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Empathy, Remorse, and Judgment: Activities of Daily Living beyond dressing and feeding! - December 2009

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Empathy, Remorse, and Judgment: Activities of Daily Living beyond dressing and feeding!

By: Susan N. Schriber Orloff, OTR/L

What makes us social is what makes us human. What makes us healthy humans goes way beyond good nutrition and the absence of illness. It cannot be stated enough that more than any other species, we are social beings as dependent upon connections with other as we are on food and shelter.

We not only need to be cared about, we need to care for others. Those “invisible lines of connection” (Rabbi Lawrence Kushner) are what keeps our mental and spiritual beings intact.

Much has been written about the power of spirituality, and it is not for this article. But anecdotal reports speak to its healing and nurturing benefits. I am not speaking of a particular kind of spirituality, worship or practice; just the belief that we are somehow part of a greater whole and that we belong.

That belonging allows us to develop empathy for others. To read “between the lines”, to understand the unspoken, to project the feelings of others onto ourselves and to do more than hear words, to also listen to the tone of voice and the facial expressions accompanying them.

Good social skills allow us to say we are sorry and mean it. A meaningful “I’m sorry” means “I will really make every effort not to do that again”, “I did not mean to hurt you”. That is remorse.

Knowing when we are about to slip into destructive patterns or repeat a mistake and knowing when to stop ourselves, that is judgment.

Some (read some not all) children need to be taught these qualities. Perhaps their life situations do not afford them the opportunities to practice and learn them, maybe there might be developmental issues delaying the development of these skills, but whatever the reason, some children need help with these necessary life skills.

Occupational therapy has it historical roots in the teaching of activities of daily living, (ADL’s).

Beyond dressing, feeding, and hygiene, getting along with others is an essential ADL.

The child who feels constantly left out cannot settle down in class to learn easily.

The child in a constant power play with parents cannot develop a sense of safety at home.

Children with skewed sensory processing may be unable to organize the world around them and choose to withdraw rather than “sort it out”.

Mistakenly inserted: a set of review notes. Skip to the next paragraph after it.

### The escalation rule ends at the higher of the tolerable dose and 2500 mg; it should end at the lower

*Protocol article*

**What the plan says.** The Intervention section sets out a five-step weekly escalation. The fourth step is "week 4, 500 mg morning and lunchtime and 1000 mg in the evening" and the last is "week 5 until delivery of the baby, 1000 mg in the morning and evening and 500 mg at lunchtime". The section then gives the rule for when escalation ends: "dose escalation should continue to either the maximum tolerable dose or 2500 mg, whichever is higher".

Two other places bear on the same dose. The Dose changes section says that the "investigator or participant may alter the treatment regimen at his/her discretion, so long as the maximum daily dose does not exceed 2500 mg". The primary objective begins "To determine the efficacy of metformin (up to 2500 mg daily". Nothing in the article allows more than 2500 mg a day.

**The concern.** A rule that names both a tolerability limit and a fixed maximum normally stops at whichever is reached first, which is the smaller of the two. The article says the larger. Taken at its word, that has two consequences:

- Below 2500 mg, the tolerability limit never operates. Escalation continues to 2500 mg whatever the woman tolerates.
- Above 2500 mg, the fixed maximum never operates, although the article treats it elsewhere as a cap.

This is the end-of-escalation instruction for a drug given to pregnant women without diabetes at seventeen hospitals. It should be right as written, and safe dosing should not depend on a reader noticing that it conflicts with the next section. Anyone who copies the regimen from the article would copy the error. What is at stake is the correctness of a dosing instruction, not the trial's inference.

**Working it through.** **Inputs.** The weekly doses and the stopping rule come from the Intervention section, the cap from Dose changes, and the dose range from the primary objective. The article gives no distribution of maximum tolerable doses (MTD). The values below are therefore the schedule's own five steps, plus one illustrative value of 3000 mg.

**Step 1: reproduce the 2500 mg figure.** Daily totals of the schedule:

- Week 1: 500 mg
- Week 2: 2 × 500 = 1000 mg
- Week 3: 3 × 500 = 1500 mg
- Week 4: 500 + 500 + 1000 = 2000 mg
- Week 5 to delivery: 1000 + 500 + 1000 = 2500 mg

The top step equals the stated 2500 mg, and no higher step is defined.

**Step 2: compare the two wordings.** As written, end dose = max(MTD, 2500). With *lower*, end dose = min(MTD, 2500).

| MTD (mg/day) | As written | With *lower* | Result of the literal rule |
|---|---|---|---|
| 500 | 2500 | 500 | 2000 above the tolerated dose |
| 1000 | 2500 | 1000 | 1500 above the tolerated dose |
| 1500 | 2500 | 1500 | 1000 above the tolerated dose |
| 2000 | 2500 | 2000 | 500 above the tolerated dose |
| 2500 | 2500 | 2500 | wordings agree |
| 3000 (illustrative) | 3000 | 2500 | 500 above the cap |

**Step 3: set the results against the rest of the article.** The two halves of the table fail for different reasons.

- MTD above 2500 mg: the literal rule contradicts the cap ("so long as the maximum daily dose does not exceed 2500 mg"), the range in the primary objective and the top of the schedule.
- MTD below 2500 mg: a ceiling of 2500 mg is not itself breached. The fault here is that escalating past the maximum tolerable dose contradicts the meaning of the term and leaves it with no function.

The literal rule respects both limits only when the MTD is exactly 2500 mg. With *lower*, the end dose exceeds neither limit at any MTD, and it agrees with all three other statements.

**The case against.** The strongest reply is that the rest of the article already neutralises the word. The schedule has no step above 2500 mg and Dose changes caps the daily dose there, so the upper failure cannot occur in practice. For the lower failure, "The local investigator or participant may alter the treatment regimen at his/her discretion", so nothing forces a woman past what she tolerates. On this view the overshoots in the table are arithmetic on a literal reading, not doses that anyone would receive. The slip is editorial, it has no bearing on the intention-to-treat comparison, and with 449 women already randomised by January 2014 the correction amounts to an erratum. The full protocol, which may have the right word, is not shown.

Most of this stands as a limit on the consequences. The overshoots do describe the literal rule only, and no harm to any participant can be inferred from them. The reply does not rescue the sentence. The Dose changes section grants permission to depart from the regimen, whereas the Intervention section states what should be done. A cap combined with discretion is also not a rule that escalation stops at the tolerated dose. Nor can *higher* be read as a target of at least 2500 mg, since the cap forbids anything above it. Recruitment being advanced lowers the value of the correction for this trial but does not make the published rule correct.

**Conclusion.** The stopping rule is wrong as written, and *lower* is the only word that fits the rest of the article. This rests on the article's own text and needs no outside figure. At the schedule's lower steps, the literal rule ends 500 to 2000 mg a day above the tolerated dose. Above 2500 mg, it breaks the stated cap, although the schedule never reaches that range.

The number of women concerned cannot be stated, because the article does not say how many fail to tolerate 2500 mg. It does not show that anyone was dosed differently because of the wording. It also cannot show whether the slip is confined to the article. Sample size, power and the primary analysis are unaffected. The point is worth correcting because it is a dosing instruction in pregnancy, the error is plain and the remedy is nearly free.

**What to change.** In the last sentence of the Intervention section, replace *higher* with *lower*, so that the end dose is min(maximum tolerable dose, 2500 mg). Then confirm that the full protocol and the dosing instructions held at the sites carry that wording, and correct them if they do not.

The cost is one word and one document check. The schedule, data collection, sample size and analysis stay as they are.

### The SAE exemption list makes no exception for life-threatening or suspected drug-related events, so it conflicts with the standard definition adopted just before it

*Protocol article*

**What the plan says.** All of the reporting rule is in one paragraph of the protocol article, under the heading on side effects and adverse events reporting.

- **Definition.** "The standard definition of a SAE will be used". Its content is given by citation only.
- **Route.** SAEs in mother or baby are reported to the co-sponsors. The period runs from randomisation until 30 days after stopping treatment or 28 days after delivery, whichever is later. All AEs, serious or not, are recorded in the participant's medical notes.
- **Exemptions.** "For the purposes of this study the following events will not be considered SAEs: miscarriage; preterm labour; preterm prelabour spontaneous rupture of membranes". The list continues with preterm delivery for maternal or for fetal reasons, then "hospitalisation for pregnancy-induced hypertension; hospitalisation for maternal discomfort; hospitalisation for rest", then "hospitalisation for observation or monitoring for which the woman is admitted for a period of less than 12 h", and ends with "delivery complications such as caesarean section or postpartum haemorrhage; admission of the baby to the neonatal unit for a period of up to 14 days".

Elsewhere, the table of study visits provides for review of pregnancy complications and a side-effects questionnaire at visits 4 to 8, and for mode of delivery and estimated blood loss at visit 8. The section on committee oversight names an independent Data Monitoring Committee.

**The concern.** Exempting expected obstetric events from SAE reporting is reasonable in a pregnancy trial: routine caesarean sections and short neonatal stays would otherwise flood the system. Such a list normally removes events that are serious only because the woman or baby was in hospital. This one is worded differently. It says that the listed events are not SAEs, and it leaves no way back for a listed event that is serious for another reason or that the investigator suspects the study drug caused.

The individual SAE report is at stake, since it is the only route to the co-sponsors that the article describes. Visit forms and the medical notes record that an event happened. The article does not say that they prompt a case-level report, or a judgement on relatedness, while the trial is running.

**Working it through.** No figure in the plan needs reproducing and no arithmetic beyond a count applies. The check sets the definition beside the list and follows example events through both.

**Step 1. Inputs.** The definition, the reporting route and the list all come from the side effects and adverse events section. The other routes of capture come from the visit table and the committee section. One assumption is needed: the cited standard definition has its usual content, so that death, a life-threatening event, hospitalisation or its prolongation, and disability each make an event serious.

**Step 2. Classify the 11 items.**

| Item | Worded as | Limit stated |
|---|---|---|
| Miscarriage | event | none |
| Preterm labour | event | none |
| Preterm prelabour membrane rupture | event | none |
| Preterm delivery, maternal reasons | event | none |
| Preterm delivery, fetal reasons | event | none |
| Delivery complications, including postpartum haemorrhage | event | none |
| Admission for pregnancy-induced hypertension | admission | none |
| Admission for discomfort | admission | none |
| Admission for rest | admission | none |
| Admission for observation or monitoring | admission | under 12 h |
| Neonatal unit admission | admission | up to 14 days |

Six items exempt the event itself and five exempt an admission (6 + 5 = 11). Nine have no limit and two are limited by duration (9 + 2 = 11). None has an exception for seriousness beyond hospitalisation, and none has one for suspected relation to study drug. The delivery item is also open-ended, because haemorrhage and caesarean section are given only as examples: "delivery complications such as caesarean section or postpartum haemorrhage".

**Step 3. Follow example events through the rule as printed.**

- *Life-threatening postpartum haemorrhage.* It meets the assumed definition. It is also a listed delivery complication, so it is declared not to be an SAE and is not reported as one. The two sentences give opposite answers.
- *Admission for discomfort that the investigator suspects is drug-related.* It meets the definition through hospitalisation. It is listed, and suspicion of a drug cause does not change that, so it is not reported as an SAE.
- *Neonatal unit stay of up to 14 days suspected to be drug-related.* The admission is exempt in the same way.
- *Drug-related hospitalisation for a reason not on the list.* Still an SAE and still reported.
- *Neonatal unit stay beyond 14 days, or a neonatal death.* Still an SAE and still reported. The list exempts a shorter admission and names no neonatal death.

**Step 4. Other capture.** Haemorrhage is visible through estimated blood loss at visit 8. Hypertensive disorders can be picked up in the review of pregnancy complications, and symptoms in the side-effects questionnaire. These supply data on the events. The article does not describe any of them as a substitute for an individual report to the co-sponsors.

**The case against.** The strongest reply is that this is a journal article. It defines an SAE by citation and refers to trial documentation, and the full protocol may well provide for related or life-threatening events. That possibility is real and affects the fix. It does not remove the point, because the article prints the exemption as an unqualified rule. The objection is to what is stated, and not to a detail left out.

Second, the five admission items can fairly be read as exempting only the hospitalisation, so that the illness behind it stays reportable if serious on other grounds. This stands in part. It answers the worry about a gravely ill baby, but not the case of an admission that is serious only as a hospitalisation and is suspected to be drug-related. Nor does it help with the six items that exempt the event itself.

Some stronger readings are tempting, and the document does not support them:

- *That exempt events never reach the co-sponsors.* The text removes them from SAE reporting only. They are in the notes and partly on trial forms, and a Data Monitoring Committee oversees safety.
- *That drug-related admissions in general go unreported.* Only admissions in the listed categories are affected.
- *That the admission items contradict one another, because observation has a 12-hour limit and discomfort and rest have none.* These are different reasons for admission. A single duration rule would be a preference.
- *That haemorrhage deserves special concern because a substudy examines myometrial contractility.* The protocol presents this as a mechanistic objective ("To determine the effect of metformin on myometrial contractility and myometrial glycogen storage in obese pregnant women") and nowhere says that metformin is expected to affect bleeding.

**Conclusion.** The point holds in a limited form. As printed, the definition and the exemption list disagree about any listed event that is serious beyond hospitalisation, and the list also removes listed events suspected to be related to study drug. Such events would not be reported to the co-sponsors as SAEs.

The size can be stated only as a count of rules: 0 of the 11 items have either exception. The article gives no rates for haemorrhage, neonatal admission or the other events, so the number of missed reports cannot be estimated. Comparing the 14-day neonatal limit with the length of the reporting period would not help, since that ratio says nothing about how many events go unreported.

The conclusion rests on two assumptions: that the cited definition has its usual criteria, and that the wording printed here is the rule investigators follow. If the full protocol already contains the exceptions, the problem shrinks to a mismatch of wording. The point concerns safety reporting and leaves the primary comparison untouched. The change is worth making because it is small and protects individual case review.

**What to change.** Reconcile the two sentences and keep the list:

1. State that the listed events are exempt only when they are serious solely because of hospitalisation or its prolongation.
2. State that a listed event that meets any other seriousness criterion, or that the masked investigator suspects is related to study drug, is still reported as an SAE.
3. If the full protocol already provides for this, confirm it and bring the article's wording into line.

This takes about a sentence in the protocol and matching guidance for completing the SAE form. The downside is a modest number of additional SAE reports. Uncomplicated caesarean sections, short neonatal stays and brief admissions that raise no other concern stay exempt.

Many children who are bullied may never learn to be assertive without being aggressive.

Many children who are the bullies may never learn empathy and the art of compromise.

A skewed sensory/emotional system can impair judgment impeding the developmental of healthy life patterns.

An impaired sensory system impacts social skills and emotional well-being.

Analogous to the root system of tree, our sensory system provides the foundation upon which other systems (branches) evolve.

Developing productive and healthy living environments is a major general goal of occupational therapy treatment. The following are basic sensory/social-emotional ADL’s to help to meet this objective. (adapted from Smart Recovery: Self-management and Recovery Training Resources)
  • SELF-ACCEPTANCE accept yourself, strive for your personal best, and do not measure yourself against others.
  • RISK-TAKING do not be afraid of being “wrong”, take risks and have a spirit of adventure in trying to do something you have never done before.
  • FRUSTRATION TOLERANCE understand that there are things you can fix and things you cannot and that some things take time to learn and we must try several times before we “get it”.
  • SELF-RESPONSIBILITY before blaming others, try to see how you might have contributed to the (painful/uncomfortable) situation and accept responsibility for your own thoughts, feelings, and behavior. It will help you modify behavioral choices in the future.
  • SOCIAL SKILLS group skills are essential, learning to play with others sharing, respecting space and the thoughts of others makes for being a good friend.
  • SELF-ESTEEM learn to feel good inside yourself instead of the needing the approval of others.
  • TOLERANCE accept mistakes, nothing is ever “perfect”. Our most valuable lessons are often from our “mistakes”.
  • FLEXIBILITY be a flexible thinker — as opposed to having to be “right” or having rigid rules to obey.
  • BE ORGANIZED BUT ACCEPT SOME CHAOS strive for order, but learn that life is about transitions and always requires some “re-organization”

Learning empathy through activity, experiencing remorse through role-playing and increasing judgment through “staged” successes and “failures” may be some of the most important ADL’s we ever teach.

This Month's Featured Author: Susan N. Schriber Orloff, OTR/L

We thank Susan Schriber for providing us with this months article.

Susan N. Schriber Orloff, OTR/L, is the author of Learning Re-enabled, a guide for parents, teachers and therapists. The book is featured by the National Education Association. She also writes “Ask the Therapist,” a column in Exceptional Parent magazine, and is CEO and executive director of Children’s Special Services, LLC, an occupational therapy service for children with developmental and learning delays in Atlanta, GA. She can be reached on the Web at or at

Tags: December 2009 Newsletter Social OT Article